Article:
So, heres a very simple solution to your problem, you don't need heavy, unrealistic and lets be honest absolutely moronic solutions, sending innocent people to jail for having a good time, abet it loudly. Or thousand dollar fines.

Its called going to the theater when it opens, be that at 10am or Noon, see the first screening because for all the dozens of times i've gone, i've never once had a problem, and the simple reason why. Was because the population density of that theater show, was 1-8 people... the same people who chose to go earlier to avoid the same problems you rage about.
The other reason is that most working class people, work during 9-5 shifts... go figure.

and yes, this is meant to be somewhat sarcastic... grow up people are loud, maybe disrespectful to the movie going experience of others, but allowing yourself to get caught up and angry, is even worse, be an adult and put up with it.
That's your job, now stop fretting on whats not in your control, you'll live longer and be happier.
Last edited by Neo ORB on Thu Feb 12, 2015 11:30 am, edited 2 times in total.
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The Nihilistic view
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Postby The Nihilistic view » Thu Feb 12, 2015 11:27 am

Most stupid thing I have heard all week. What's next? Imprisonment for making noise whilst turning the pages of a newspaper on a train? Eating a crisp? Christ.
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New Werpland
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Postby New Werpland » Thu Feb 12, 2015 11:40 am

This is something the free market can deal with, not the government.

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Dyakovo
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Postby Dyakovo » Thu Feb 12, 2015 11:50 am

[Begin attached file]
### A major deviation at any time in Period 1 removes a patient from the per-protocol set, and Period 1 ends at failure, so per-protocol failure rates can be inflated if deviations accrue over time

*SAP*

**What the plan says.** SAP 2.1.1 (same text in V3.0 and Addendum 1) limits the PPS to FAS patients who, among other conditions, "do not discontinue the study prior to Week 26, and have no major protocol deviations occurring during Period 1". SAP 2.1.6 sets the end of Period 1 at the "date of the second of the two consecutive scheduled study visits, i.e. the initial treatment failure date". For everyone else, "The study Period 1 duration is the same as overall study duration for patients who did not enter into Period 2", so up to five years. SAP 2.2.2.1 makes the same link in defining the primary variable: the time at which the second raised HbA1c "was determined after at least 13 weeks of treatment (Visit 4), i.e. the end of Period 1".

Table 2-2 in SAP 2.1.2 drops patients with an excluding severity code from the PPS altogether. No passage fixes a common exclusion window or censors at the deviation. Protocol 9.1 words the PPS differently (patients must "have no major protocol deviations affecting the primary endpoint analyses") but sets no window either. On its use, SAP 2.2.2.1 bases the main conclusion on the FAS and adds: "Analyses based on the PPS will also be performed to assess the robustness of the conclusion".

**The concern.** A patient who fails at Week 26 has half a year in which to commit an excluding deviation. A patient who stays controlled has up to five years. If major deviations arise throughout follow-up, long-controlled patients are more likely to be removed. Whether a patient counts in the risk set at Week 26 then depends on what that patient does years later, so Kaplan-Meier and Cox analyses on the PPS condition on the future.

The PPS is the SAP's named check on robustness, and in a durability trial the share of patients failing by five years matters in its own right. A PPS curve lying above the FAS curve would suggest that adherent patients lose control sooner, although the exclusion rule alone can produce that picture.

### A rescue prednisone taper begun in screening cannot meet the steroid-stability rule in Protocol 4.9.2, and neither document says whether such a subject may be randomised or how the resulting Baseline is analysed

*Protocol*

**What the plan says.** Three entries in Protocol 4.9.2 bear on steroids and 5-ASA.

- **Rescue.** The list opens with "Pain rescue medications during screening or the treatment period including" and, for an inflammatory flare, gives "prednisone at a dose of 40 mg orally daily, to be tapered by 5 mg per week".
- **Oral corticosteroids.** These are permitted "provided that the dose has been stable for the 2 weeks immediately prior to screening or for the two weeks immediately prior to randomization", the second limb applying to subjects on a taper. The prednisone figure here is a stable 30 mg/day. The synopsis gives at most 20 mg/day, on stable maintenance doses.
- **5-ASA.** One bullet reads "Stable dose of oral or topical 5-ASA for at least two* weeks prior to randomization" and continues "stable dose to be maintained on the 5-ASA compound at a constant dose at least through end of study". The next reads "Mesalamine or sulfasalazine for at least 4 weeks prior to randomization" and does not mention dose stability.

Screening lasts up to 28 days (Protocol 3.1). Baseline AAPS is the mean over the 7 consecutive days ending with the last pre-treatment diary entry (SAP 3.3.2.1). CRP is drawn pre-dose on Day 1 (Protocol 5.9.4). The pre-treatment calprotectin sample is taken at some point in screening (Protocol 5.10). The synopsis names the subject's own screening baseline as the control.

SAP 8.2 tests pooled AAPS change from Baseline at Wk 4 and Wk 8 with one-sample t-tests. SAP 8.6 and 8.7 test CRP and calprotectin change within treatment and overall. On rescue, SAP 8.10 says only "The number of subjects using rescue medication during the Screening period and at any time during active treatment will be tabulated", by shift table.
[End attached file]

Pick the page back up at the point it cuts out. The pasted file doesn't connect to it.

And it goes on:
The Nihilistic view wrote:Most stupid thing I have heard all week. What's next? Imprisonment for making noise whilst turning the pages of a newspaper on a train? Eating a crisp? Christ.

Oh, come on... It's no worse than his suggestion that dogs should be banned...
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Postby Bezkoshtovnya » Thu Feb 12, 2015 11:55 am

We are advocating making noise or other distractions in a movie theater to be criminal now? AND punishable by up to $100,000?

Are we going to arrest dog owners for having their pets bark at night too? Or fine students and their families for being disruptive in university or other schools?

Most absurd thing I have read in a while.
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Postby New Frenco Empire » Thu Feb 12, 2015 11:57 am

Bezkoshtovnya wrote:We are advocating making noise or other distractions in a movie theater to be criminal now? AND punishable by up to $100,000?

Are we going to arrest dog owners for having their pets bark at night too? Or fine students and their families for being disruptive in university or other schools?

Most absurd thing I have read in a while.

Might want to take back the dog bit. IM supports puppy genocide because a dog chased him once or something.
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Bezkoshtovnya
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Postby Bezkoshtovnya » Thu Feb 12, 2015 11:58 am